BUSINESS & ECONOMY

Berkshire Bank offices in downtown Pittsfield.
Adam Frenier / NEPR

News this week that Berkshire Bank plans to move its headquarters from Pittsfield to Boston caught some local officials by surprise. But they're hoping the bank's move could still end up being a positive for Berkshire County and its largest city.

The Connecticut Statehouse in Hartford.
Jim Bowen / Creative Commons

A bill that would expand protections for pregnant women in the workplace awaits action by the Connecticut Senate. It cleared the House of Representatives on Tuesday on a 120-30 vote.

Democratic Rep. Liz Linehan said the measure would require businesses to provide reasonable accommodations for pregnant workers, which could include more frequent breaks and the ability to work while sitting. The bill does include an exemption for businesses that would experience "undue hardship" when accommodating a worker.

Berkshire Bank offices in downtown Pittsfield.
Adam Frenier / NEPR

Berkshire Bank says its planned move to Boston will have little impact on workers at its current headquarters in Pittsfield.

The move to Boston is largely driven by Berkshire's planned acquisition of Commerce Bank, which has 19 branches in central and eastern Massachusetts.

Sean Gray, chief operating officer of Berkshire Bank, said there will be no job losses in Pittsfield and the city will remain an operational center for the bank.

He said moving its headquarters to Boston will get executives closer to regulators, lawmakers and the financial hub of the region.

People playing the slot machines at the Plainridge Park Casino
Don Treeger / The Republican

Net revenue at the first casino to open in Massachusetts was essentially flat in the first quarter of 2017 compared to last year.

The total at the Plainridge slots parlor from January to March was roughly $38 million. The information was presented Wednesday at a meeting of the state gaming commission.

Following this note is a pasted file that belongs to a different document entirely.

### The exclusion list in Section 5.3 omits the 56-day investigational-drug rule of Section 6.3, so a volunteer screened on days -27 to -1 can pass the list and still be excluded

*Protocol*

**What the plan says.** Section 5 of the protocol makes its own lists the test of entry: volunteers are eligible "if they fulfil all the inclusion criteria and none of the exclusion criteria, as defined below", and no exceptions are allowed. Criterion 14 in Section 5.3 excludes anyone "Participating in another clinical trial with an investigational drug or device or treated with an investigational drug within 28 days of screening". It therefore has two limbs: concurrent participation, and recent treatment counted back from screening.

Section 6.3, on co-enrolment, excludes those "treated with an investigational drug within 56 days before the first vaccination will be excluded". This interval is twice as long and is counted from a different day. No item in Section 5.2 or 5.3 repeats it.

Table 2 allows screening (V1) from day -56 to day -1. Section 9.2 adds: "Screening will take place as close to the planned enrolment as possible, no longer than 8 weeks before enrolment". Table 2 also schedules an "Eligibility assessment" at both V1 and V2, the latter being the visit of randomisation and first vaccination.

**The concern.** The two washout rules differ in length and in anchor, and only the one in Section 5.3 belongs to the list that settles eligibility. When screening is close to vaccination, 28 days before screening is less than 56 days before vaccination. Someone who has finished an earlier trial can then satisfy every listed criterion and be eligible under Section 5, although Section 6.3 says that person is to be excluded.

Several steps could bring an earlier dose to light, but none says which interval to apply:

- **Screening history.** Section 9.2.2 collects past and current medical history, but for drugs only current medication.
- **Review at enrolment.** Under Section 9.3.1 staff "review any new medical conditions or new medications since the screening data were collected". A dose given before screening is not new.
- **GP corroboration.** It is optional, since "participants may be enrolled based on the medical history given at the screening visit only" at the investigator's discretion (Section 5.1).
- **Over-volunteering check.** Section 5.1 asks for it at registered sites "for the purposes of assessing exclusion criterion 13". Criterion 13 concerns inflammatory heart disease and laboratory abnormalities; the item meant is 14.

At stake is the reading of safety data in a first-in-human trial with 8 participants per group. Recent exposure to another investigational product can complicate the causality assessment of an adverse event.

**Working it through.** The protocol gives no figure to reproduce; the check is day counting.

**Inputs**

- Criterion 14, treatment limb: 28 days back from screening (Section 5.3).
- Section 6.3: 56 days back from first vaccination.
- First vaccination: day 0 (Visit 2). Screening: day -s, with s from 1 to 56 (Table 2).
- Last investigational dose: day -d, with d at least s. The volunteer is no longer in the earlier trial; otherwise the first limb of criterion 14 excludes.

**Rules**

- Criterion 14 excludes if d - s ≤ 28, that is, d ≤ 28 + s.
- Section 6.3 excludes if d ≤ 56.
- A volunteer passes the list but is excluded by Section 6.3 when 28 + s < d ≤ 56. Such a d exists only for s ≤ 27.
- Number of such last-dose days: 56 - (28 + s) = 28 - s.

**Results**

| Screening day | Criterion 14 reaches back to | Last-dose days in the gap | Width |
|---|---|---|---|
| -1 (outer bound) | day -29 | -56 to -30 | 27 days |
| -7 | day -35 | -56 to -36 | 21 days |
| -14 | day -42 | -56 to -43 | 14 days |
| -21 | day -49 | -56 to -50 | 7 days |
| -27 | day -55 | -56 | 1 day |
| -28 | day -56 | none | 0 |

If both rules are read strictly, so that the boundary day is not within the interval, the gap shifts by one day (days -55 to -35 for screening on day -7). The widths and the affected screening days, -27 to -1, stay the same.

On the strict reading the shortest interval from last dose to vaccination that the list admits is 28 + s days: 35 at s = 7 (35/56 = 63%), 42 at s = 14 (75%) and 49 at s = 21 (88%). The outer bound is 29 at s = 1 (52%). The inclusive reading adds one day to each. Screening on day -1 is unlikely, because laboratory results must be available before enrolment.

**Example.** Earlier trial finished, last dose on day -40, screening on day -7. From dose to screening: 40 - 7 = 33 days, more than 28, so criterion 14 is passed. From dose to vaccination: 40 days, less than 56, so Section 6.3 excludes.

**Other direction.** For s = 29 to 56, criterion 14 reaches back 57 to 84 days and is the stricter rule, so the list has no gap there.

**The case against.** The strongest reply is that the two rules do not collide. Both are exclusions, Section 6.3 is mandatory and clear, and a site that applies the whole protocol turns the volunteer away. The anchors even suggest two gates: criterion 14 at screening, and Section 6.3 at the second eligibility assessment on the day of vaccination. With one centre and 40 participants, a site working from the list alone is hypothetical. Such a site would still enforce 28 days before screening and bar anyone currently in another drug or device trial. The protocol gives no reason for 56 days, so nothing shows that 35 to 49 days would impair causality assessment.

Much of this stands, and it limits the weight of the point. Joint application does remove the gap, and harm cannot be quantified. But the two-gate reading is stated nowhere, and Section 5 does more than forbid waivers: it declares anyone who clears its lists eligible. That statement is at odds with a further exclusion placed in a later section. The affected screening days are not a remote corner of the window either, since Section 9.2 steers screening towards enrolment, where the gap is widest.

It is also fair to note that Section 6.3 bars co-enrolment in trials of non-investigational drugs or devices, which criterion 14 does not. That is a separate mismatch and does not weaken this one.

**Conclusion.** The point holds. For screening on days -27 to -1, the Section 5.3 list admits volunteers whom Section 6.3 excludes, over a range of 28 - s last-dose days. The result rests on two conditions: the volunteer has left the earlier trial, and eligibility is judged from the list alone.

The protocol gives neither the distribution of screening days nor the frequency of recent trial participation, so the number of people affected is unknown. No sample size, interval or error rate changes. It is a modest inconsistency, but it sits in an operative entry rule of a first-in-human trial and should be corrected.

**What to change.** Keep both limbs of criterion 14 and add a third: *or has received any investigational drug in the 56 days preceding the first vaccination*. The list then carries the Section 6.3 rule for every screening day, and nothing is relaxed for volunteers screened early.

A view from the hilltop at Bree-Z-Knoll dairy farm in Leyden, Mass.
File Photo / The Republican

New research from the Franklin Regional Council of Governments makes clear that rural towns in the western part of the state face far different challenges than those closer to Boston. 

Researchers took a look at towns with fewer than 500 people per square mile -- that's about half the cities and towns in the state. 

Linda Dunlavy is executive director of the Franklin Regional Council of Government. She said rural communities across the state face education challenges, but for different reasons.

Haymarket Cafe in Northampton, which is closing for part of May 1, 2017, to support workers and immigrants.
Jim Kinney / The Republican

The first day of May — May Day — is also known as International Workers Day. In honor of it, roughly 20 businesses and organizations in the Pioneer Valley are closing their doors for the day.

It's part of a nationwide effort, and immigrants are a key part of the focus.

A screenshot from the West Mass branding video.
Video by Steve Porter / PORTERHOUSE MEDIA

Booster organizations for western Massachusetts are pausing their rollout of a new brand for the region. "West Mass" was chosen earlier this year as a new name for the Pioneer Valley, the region made up of Hampden, Hampshire and Franklin counties.

The new moniker, commissioned by the Greater Springfield Convention and Visitors Bureau and the Western Massachusetts Economic Development Council, was geared toward attracting tourists and new businesses to the region.

But closer to home, "West Mass" did not go over well.

A screenshot from the West Mass branding video.
Video by Steve Porter / PORTERHOUSE MEDIA

What made The Short List this week?

  • Ardent President Trump supporter Massachusetts State Representative Geoff Diehl is considering running against Senator Elizabeth Warren in 2018.
  • Should the long standing moniker Pioneer Valley be changed to West Mass?
  • Educators and police in Northampton, Massachusetts, are trying to come up with new ways to engage students after a program called “High Five Friday” was stopped due to concerns about some children’s reactions to law enforcement. 

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